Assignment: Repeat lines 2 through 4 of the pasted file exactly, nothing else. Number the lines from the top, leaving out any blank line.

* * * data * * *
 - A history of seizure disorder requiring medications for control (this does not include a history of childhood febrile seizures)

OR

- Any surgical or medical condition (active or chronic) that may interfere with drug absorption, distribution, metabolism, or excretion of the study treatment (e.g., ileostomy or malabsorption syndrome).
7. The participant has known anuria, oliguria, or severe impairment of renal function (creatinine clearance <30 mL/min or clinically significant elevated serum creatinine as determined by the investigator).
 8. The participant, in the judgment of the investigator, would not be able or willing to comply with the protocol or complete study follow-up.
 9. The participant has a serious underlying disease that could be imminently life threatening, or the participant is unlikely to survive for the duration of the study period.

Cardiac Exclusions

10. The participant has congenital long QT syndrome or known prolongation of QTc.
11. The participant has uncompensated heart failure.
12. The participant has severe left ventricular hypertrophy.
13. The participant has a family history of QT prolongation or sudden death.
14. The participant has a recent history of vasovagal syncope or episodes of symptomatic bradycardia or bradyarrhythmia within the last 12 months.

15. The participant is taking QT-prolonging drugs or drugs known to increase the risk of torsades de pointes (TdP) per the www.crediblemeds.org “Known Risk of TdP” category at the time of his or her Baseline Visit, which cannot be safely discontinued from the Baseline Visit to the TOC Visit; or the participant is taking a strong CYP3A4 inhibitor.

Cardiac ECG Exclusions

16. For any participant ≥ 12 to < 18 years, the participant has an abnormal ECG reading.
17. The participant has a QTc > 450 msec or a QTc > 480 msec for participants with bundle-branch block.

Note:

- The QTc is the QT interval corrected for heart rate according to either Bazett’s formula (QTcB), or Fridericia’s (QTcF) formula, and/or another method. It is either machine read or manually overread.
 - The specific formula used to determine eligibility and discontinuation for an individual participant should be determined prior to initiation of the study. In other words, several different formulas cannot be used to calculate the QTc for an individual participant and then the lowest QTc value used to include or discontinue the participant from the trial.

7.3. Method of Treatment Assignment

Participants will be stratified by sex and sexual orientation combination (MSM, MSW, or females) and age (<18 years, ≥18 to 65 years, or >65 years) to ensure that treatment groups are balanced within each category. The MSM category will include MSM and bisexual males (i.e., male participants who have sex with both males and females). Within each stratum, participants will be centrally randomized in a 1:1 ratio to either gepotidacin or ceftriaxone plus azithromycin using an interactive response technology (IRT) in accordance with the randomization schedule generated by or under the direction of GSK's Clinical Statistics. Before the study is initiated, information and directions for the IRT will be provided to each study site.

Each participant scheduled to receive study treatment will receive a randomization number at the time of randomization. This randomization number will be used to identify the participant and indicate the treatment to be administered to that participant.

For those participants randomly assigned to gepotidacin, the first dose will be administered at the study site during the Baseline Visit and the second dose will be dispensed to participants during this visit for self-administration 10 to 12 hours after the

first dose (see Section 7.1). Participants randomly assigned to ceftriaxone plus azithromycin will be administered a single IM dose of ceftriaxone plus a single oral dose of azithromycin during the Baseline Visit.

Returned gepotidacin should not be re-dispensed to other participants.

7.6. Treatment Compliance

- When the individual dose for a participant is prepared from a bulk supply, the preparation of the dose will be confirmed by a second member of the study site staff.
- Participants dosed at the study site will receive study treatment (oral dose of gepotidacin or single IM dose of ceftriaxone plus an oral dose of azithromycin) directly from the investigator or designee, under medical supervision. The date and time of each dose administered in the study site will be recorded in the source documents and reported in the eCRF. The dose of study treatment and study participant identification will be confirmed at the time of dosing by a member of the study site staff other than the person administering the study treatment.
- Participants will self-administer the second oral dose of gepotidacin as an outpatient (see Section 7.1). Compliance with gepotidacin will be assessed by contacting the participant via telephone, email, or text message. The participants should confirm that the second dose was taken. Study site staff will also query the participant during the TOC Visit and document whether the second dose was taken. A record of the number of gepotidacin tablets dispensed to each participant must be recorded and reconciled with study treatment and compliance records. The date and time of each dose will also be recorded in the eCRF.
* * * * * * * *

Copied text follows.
OR

- Any surgical or medical condition (active or chronic) that may interfere with drug absorption, distribution, metabolism, or excretion of the study treatment (e.g., ileostomy or malabsorption syndrome).
7. The participant has known anuria, oliguria, or severe impairment of renal function (creatinine clearance <30 mL/min or clinically significant elevated serum creatinine as determined by the investigator).